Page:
Center for Ecological Research
Center for Ecological Research
Somodi I.,Center for Ecological Research |
Lepesi N.,Eötvös Loránd University |
Lepesi N.,Geological and Geophysical Institute of Hungary |
Botta-Dukat Z.,Center for Ecological Research
Ecology and Evolution | Year: 2017
It has long been a concern that performance measures of species distribution models react to attributes of the modeled entity arising from the input data structure rather than to model performance. Thus, the study of Allouche et al. (Journal of Applied Ecology, 43, 1223, 2006) identifying the true skill statistics (TSS) as being independent of prevalence had a great impact. However, empirical experience questioned the validity of the statement. We searched for technical reasons behind these observations. We explored possible sources of prevalence dependence in TSS including sampling constraints and species characteristics, which influence the calculation of TSS. We also examined whether the widespread solution of using the maximum of TSS for comparison among species introduces a prevalence effect. We found that the design of Allouche et al. (Journal of Applied Ecology, 43, 1223, 2006) was flawed, but TSS is indeed independent of prevalence if model predictions are binary and under the strict set of assumptions methodological studies usually apply. However, if we take realistic sources of prevalence dependence, effects appear even in binary calculations. Furthermore, in the widespread approach of using maximum TSS for continuous predictions, the use of the maximum alone induces prevalence dependence for small, but realistic samples. Thus, prevalence differences need to be taken into account when model comparisons are carried out based on discrimination capacity. The sources we identified can serve as a checklist to safely control comparisons, so that true discrimination capacity is compared as opposed to artefacts arising from data structure, species characteristics, or the calculation of the comparison measure (here TSS). © 2017 The Authors. Ecology and Evolution published by John Wiley & Sons Ltd.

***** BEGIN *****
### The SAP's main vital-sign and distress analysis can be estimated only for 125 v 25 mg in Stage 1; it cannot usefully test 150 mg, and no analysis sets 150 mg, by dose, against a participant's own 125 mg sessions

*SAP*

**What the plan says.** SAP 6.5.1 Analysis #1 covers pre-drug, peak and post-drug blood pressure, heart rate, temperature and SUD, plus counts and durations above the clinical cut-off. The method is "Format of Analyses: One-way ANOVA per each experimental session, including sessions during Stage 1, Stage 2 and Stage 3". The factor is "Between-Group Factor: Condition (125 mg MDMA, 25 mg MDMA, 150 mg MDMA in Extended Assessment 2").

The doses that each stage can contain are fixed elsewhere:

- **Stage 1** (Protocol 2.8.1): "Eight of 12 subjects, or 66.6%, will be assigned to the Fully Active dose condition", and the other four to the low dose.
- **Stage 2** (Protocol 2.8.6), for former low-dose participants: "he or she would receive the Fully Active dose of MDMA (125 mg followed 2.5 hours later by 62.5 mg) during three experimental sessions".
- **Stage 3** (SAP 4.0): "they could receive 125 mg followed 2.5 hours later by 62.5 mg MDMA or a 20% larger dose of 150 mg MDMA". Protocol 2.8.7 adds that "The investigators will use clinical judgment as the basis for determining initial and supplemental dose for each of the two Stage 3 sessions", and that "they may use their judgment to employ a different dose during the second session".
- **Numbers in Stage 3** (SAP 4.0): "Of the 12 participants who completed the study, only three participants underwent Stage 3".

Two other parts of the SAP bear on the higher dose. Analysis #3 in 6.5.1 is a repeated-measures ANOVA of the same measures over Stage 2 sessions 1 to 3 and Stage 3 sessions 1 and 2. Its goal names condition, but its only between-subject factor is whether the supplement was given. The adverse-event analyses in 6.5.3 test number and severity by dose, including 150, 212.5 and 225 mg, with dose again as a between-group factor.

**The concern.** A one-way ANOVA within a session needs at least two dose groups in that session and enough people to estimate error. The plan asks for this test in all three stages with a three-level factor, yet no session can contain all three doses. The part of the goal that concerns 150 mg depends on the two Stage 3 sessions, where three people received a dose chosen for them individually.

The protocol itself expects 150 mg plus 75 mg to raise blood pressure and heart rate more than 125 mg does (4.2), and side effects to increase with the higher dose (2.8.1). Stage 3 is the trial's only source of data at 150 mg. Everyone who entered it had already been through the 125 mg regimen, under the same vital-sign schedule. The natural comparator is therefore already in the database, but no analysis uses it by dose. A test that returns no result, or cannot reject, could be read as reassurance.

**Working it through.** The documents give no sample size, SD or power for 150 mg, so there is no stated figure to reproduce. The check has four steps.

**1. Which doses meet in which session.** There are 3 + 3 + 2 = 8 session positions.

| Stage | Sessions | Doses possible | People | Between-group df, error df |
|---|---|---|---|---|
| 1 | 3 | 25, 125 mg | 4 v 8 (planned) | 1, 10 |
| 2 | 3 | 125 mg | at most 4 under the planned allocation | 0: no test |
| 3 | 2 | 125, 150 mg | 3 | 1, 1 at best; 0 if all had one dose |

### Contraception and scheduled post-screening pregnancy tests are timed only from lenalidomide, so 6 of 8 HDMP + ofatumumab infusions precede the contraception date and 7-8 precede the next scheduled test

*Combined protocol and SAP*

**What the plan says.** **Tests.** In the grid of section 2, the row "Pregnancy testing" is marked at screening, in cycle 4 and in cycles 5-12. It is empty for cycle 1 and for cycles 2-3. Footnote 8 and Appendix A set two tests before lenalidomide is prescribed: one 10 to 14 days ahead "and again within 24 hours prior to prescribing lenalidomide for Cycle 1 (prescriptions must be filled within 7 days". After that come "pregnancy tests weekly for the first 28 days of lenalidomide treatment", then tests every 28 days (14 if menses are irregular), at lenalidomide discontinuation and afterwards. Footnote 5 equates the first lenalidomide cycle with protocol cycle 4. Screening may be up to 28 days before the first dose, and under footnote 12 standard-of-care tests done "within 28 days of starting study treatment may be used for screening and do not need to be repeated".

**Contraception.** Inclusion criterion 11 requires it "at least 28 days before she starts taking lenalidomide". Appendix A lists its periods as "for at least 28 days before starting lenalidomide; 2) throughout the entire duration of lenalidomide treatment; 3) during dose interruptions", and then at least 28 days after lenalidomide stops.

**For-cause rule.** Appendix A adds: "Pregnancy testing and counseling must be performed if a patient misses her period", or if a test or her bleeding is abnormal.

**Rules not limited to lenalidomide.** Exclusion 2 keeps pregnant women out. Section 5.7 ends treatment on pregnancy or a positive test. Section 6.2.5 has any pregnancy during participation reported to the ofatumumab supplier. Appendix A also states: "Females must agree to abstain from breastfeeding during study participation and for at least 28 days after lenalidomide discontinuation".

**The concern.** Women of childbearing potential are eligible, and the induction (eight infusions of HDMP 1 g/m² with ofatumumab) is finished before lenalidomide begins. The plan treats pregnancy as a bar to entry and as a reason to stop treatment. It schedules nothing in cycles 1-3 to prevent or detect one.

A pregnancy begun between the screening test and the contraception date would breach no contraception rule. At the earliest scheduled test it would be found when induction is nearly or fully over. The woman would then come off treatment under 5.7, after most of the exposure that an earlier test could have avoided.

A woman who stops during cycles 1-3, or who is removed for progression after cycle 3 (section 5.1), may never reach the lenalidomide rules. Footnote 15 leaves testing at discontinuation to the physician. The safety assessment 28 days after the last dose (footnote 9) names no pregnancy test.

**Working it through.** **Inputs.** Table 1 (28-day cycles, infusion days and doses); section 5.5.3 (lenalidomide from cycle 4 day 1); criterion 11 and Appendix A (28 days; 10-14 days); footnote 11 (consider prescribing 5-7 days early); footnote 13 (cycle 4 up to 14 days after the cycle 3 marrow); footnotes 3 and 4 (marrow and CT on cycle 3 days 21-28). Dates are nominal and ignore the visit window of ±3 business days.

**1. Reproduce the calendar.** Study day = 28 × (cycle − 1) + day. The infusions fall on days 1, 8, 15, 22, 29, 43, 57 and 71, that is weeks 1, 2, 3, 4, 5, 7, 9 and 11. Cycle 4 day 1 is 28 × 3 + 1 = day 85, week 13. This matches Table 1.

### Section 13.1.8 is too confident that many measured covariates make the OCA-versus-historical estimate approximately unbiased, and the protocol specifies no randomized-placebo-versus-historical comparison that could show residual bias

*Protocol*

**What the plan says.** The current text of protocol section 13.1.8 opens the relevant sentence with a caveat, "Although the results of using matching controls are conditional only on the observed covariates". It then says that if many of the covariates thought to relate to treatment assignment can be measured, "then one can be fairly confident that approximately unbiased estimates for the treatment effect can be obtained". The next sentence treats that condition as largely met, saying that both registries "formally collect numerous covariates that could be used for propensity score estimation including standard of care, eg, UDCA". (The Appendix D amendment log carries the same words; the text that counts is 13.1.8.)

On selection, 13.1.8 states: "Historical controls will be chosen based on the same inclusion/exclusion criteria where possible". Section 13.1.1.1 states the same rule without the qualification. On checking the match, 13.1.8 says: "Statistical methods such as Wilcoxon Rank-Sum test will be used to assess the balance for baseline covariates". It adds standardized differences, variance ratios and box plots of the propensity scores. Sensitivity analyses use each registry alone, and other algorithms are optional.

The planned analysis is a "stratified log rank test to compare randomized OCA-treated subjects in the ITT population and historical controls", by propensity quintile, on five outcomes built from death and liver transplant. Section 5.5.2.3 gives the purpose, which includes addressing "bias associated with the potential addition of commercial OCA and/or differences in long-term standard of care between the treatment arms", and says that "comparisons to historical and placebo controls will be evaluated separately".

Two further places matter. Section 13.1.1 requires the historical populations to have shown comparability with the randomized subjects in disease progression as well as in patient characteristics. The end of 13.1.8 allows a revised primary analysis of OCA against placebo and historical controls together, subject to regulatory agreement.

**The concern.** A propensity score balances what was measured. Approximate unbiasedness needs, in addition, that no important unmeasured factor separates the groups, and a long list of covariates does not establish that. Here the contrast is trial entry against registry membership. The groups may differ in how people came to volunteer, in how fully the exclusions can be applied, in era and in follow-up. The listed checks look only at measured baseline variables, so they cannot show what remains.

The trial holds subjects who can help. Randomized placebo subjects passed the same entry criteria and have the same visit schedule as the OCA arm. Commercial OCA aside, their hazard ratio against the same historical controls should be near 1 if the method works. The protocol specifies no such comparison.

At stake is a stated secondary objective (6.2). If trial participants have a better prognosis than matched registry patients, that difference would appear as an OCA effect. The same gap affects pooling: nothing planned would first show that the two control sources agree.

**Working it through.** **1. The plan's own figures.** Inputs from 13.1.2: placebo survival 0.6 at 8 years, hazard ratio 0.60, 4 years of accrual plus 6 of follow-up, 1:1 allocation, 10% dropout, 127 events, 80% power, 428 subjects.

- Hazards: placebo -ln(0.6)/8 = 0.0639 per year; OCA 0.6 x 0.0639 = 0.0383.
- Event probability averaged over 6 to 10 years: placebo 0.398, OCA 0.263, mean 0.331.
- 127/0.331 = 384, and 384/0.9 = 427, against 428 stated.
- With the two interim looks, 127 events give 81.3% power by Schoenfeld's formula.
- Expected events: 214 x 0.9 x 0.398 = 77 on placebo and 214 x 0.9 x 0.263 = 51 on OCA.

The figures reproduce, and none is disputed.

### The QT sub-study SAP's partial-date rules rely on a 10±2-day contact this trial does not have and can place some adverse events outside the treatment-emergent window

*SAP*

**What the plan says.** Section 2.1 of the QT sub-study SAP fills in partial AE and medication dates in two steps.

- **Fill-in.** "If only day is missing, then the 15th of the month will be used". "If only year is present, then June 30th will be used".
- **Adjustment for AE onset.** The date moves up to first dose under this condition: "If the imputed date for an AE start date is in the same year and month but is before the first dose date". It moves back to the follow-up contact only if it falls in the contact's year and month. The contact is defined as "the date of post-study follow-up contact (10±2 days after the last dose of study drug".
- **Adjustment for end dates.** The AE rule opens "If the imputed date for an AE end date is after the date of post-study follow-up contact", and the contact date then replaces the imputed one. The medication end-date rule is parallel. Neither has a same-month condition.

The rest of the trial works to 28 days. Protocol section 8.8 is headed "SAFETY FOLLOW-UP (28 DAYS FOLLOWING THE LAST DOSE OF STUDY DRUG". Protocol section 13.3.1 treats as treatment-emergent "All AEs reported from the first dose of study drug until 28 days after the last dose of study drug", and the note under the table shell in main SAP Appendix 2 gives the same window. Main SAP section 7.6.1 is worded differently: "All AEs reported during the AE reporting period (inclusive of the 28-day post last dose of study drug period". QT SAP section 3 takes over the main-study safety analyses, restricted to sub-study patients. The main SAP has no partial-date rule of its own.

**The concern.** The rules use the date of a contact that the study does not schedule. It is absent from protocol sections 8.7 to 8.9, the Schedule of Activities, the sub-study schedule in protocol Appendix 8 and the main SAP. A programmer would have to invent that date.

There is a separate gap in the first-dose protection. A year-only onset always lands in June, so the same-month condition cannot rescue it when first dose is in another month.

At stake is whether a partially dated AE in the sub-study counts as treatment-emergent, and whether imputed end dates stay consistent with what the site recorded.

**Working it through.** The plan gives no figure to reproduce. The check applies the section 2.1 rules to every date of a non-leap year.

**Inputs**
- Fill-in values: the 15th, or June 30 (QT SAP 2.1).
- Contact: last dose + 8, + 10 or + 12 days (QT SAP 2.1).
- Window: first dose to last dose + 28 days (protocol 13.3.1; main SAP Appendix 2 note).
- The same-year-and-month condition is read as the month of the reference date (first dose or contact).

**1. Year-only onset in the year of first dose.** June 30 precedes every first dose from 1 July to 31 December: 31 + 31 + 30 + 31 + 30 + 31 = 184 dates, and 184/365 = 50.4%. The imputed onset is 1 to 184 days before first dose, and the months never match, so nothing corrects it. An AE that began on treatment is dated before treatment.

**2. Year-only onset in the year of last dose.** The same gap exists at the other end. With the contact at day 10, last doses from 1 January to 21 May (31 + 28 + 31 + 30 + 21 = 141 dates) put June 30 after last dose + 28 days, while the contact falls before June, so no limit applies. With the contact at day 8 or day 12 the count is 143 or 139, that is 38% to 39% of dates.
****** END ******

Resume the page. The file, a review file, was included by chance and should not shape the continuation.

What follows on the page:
Kovacs-Hostyanszki A.,Institute of Ecology and Botany |
Kovacs-Hostyanszki A.,Center for Ecological Research |
Espindola A.,University of Idaho |
Vanbergen A.J.,UK Center for Ecology and Hydrology |
And 5 more authors.
Ecology Letters | Year: 2017